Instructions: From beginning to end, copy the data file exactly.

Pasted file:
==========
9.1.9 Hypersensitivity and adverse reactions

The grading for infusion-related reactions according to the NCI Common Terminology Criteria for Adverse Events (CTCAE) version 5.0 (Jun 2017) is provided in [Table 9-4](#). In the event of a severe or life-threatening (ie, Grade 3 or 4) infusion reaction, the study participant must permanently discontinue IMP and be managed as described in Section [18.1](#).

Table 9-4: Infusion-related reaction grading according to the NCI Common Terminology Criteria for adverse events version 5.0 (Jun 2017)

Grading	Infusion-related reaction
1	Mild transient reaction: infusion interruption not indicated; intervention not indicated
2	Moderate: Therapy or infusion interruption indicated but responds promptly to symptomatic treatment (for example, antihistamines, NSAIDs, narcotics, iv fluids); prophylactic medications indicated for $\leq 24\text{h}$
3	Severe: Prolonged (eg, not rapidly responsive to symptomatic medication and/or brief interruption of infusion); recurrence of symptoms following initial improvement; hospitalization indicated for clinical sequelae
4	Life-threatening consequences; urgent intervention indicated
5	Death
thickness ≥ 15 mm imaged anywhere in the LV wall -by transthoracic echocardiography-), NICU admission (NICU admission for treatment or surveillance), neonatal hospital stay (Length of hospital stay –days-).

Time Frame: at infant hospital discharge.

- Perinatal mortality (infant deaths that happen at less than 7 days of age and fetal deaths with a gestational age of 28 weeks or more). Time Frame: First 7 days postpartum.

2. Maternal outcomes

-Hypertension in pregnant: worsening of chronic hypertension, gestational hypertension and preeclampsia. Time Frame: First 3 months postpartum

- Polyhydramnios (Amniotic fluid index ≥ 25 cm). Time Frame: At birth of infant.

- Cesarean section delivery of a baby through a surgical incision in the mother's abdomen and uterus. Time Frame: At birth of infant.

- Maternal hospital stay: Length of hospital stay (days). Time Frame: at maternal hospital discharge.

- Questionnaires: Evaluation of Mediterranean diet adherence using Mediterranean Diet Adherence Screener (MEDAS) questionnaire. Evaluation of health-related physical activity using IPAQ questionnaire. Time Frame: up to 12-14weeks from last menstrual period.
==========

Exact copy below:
9.1.9 Hypersensitivity and adverse reactions

The grading for infusion-related reactions according to the NCI Common Terminology Criteria for Adverse Events (CTCAE) version 5.0 (Jun 2017) is provided in [Table 9-4](#). In the event of a severe or life-threatening (ie, Grade 3 or 4) infusion reaction, the study participant must permanently discontinue IMP and be managed as described in Section [18.1](#).

Table 9-4: Infusion-related reaction grading according to the NCI Common Terminology Criteria for adverse events version 5.0 (Jun 2017)

Grading	Infusion-related reaction
1	Mild transient reaction: infusion interruption not indicated; intervention not indicated
2	Moderate: Therapy or infusion interruption indicated but responds promptly to symptomatic treatment (for example, antihistamines, NSAIDs, narcotics, iv fluids); prophylactic medications indicated for $\leq 24\text{h}$
3	Severe: Prolonged (eg, not rapidly responsive to symptomatic medication and/or brief interruption of infusion); recurrence of symptoms following initial improvement; hospitalization indicated for clinical sequelae
4	Life-threatening consequences; urgent intervention indicated
5	Death
thickness ≥ 15 mm imaged anywhere in the LV wall -by transthoracic echocardiography-), NICU admission (NICU admission for treatment or surveillance), neonatal hospital stay (Length of hospital stay –days-).

Time Frame: at infant hospital discharge.

- Perinatal mortality (infant deaths that happen at less than 7 days of age and fetal deaths with a gestational age of 28 weeks or more). Time Frame: First 7 days postpartum.

2. Maternal outcomes

-Hypertension in pregnant: worsening of chronic hypertension, gestational hypertension and preeclampsia. Time Frame: First 3 months postpartum

- Polyhydramnios (Amniotic fluid index ≥ 25 cm). Time Frame: At birth of infant.

- Cesarean section delivery of a baby through a surgical incision in the mother's abdomen and uterus. Time Frame: At birth of infant.

- Maternal hospital stay: Length of hospital stay (days). Time Frame: at maternal hospital discharge.

- Questionnaires: Evaluation of Mediterranean diet adherence using Mediterranean Diet Adherence Screener (MEDAS) questionnaire. Evaluation of health-related physical activity using IPAQ questionnaire. Time Frame: up to 12-14weeks from last menstrual period.